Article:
Pääbo's father was a Nobel laureate and I think the son has a good shot as well. What impresses me most is his creativity and willingness to take on difficult projects. Video of a 2008 lecture by Pääbo.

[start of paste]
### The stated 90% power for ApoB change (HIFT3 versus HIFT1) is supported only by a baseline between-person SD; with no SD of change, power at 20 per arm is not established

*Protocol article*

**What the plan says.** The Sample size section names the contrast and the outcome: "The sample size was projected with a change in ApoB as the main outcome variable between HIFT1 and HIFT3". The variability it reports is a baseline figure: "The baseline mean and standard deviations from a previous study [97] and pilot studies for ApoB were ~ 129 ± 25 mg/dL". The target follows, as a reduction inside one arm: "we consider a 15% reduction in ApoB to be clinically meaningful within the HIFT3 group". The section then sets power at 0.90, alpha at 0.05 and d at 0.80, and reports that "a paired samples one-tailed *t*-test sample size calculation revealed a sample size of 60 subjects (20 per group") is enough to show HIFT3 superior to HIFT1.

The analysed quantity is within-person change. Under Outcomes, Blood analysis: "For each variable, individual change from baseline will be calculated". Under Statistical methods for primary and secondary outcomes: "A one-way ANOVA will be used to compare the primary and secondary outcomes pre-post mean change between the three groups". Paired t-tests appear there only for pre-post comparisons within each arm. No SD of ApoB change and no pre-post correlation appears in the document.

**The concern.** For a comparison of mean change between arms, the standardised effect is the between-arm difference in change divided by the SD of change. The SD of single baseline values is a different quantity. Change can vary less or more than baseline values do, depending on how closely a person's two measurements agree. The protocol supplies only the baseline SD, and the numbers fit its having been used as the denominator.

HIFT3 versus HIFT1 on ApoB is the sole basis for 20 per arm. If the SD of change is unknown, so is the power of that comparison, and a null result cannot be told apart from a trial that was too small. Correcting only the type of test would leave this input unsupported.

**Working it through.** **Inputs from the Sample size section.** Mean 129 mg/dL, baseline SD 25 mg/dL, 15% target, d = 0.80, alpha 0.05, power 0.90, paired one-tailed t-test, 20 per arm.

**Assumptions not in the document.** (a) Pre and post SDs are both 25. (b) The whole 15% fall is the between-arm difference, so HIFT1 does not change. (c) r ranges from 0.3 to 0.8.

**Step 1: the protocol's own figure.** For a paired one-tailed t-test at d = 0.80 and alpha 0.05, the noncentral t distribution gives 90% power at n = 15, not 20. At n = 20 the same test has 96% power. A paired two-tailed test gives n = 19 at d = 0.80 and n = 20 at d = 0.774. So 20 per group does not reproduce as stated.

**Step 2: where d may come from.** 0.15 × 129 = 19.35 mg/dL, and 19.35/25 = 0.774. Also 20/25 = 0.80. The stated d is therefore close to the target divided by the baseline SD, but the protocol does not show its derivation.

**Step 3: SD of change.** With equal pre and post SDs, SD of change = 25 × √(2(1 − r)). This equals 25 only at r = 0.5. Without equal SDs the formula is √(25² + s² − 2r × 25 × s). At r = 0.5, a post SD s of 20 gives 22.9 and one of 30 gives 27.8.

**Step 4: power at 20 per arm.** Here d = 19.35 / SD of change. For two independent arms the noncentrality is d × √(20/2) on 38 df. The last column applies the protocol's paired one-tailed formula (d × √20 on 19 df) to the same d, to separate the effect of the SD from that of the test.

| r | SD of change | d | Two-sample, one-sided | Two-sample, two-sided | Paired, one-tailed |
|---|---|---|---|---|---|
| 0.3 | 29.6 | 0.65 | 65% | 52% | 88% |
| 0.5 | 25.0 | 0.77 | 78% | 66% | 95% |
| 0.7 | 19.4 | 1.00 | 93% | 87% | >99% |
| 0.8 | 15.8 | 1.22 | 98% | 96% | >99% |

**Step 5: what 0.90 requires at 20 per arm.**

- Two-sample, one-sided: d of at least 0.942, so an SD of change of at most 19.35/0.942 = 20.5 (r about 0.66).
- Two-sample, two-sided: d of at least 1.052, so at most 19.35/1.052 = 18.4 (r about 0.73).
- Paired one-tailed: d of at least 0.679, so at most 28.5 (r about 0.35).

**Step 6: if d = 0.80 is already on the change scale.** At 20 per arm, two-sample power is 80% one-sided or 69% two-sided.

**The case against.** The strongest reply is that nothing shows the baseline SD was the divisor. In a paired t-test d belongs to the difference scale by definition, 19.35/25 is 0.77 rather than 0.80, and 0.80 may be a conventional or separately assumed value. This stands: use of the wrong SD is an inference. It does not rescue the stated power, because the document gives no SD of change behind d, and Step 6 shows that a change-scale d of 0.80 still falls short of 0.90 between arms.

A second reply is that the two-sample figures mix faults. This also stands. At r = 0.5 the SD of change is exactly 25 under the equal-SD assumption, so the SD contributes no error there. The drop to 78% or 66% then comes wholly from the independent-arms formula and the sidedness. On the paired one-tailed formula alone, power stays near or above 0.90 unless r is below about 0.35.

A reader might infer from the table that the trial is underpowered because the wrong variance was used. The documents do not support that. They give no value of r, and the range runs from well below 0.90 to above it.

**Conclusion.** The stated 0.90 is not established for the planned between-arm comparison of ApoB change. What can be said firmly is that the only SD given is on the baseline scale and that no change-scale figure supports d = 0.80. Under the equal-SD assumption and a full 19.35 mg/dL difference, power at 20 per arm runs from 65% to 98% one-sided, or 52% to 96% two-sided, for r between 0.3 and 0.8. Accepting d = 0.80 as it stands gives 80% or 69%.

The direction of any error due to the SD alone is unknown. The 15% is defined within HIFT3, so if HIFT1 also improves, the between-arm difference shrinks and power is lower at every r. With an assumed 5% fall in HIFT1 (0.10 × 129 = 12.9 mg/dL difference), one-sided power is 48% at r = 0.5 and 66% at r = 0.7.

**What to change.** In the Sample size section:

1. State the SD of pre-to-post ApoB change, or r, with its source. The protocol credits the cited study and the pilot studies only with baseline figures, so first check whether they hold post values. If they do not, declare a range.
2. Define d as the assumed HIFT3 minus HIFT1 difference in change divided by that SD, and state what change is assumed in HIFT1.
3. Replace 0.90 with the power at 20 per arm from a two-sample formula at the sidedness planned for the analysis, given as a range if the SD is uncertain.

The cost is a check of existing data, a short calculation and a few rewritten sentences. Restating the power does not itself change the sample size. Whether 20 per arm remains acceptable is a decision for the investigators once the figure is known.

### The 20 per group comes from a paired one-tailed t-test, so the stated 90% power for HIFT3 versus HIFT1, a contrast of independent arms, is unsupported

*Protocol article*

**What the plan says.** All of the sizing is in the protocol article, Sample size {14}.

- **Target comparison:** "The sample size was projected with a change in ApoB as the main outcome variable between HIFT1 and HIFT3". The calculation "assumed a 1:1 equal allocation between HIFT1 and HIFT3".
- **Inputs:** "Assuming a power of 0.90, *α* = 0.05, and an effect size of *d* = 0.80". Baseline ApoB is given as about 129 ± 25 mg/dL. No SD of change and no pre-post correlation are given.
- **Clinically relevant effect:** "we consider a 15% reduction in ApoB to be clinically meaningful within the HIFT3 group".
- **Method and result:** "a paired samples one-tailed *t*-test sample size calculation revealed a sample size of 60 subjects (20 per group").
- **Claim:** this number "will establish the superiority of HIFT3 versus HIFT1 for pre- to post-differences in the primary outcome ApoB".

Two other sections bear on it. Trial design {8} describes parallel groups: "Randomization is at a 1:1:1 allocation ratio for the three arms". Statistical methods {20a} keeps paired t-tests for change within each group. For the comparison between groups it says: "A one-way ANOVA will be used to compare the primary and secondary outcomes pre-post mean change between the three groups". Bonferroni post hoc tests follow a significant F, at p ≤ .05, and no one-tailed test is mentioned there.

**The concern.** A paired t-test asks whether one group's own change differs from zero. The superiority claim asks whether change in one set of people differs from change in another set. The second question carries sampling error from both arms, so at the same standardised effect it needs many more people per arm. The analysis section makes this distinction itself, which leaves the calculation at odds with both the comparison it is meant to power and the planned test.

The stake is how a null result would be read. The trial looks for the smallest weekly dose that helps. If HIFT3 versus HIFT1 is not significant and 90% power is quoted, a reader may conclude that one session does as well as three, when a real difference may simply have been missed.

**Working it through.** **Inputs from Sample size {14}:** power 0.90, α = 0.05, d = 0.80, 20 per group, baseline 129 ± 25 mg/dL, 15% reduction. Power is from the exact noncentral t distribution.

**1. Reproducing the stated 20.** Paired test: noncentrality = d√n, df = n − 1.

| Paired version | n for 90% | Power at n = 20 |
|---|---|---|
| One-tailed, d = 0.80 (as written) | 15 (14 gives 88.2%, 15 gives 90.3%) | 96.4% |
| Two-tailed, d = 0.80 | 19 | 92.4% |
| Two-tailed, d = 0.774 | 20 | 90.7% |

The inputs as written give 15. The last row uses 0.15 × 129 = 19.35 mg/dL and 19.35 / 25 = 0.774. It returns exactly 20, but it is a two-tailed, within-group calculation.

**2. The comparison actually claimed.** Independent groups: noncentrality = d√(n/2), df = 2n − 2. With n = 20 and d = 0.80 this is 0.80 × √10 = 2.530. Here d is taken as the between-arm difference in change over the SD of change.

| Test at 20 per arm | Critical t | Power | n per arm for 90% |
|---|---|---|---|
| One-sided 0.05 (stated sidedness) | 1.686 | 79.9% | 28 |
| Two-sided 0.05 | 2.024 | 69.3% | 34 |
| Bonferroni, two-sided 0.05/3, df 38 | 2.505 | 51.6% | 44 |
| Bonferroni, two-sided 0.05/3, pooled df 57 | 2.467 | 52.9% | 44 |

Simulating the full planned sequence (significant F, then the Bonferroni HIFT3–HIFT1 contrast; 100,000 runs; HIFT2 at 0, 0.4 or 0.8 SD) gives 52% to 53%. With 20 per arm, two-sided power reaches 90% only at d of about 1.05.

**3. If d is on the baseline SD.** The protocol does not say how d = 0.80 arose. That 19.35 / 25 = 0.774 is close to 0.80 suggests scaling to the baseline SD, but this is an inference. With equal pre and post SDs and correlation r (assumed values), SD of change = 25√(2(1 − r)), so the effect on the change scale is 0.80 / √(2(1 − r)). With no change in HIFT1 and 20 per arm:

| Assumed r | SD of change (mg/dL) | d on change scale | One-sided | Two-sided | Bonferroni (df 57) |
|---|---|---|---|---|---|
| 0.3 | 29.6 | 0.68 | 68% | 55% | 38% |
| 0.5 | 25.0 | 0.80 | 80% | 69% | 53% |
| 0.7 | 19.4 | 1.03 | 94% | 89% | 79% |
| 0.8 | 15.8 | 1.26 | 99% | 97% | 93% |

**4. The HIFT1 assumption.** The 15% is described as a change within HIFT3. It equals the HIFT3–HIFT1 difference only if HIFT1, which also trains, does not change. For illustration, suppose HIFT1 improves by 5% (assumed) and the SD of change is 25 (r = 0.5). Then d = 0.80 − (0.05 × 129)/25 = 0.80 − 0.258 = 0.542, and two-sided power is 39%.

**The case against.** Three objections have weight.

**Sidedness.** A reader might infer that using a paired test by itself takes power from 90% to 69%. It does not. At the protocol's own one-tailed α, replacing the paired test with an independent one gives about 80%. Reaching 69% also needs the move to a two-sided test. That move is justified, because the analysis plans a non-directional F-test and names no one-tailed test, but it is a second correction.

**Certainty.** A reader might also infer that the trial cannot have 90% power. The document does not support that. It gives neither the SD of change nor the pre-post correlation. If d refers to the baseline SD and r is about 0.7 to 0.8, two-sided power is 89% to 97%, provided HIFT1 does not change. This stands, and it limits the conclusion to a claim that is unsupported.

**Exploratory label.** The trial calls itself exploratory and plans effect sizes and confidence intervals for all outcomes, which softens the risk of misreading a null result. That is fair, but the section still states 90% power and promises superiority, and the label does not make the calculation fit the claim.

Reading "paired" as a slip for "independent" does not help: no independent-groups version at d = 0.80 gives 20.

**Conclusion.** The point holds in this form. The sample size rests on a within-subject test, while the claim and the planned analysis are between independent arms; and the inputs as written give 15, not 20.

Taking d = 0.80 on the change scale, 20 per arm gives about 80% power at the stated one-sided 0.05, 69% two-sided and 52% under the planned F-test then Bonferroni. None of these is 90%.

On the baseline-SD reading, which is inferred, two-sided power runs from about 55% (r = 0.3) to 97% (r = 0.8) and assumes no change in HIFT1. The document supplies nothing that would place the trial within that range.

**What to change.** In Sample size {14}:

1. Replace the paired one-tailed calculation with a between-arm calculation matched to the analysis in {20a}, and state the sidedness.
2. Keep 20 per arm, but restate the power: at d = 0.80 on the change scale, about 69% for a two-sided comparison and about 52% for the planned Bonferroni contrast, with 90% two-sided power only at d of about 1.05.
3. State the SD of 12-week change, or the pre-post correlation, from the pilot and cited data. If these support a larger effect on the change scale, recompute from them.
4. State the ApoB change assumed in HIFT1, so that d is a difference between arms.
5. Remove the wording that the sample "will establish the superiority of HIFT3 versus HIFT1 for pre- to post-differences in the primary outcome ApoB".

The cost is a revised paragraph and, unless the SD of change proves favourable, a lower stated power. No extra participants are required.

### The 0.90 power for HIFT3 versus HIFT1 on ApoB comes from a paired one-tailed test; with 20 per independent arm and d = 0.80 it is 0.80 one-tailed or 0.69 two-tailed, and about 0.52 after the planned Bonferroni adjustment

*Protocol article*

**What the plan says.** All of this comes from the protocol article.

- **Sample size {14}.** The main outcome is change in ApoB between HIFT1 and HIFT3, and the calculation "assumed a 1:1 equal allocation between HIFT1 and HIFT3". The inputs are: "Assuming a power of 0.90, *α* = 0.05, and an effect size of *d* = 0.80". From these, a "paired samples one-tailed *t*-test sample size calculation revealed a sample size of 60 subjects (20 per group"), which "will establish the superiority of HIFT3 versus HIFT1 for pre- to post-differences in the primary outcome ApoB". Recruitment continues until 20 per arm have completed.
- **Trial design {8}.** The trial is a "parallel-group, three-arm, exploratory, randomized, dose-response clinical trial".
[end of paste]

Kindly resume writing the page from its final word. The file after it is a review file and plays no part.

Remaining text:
New Yorker: ... Svante Pääbo heads the evolutionary genetics department at the Max Planck Institute for Evolutionary Anthropology, in Leipzig, Germany. At any given moment, he has at least half a dozen research efforts in progress, all attempting to solve the question of what defines us as human. Pääbo’s most ambitious project to date, which he has assembled an international consortium to assist him with, is an attempt to sequence the entire genome of the Neanderthal. The project is about halfway complete and has already yielded some unsettling results, including the news that modern humans, before doing in the Neanderthals, must have interbred with them. Once the Neanderthal genome is complete, scientists will be able to lay it gene by gene against the human genome, and see where they diverge. “I want to know what changed in fully modern humans, compared with Neanderthals, that made a difference,” Pääbo said. “What made it possible for us to build up these enormous societies, and spread around the globe.” Pääbo, who is now fifty-six, grew up in Stockholm, the product of a love affair between his mother and a married biochemist named Sune Bergström. From an early age, he was interested in old things. In the early nineteen-eighties, he was doing doctoral research on viruses when he began fantasizing about mummies. His paper on mummy DNA became the cover article in Nature magazine. Pääbo moved to the University of California at Berkeley and, later, became a professor at the University of Munich. The first Neanderthal was found in a limestone cave about forty-five miles north of Bonn, in an area known as the Neander Valley. Describes the history of Neanderthal research. Mentions 454 Life Sciences. Toward the end of 2006, Pääbo and his team reported that they had succeeded in sequencing a million base pairs of the Neanderthal genome. But later analysis revealed that the million base pairs had probably been contaminated by human DNA. Pääbo’s research eventually showed that before modern humans “replaced” the Neanderthals, they had sex with them. The liaisons produced children, who helped to people Europe, Asia, and the New World. All non-Africans carry somewhere between one and four per cent Neanderthal DNA. From the archeological records, it’s inferred that Neanderthals evolved in Europe or Western Asia and spread out from there, stopping when they reached water or some other significant obstacle. This is one of the most basic ways modern humans differ from Neanderthals and, in Pääbo’s view, also one of the most intriguing. If the defining characteristic of modern humans is a sort of Faustian restlessness, or “madness,” then, by Pääbo’s account, there must be some sort of Faustian gene.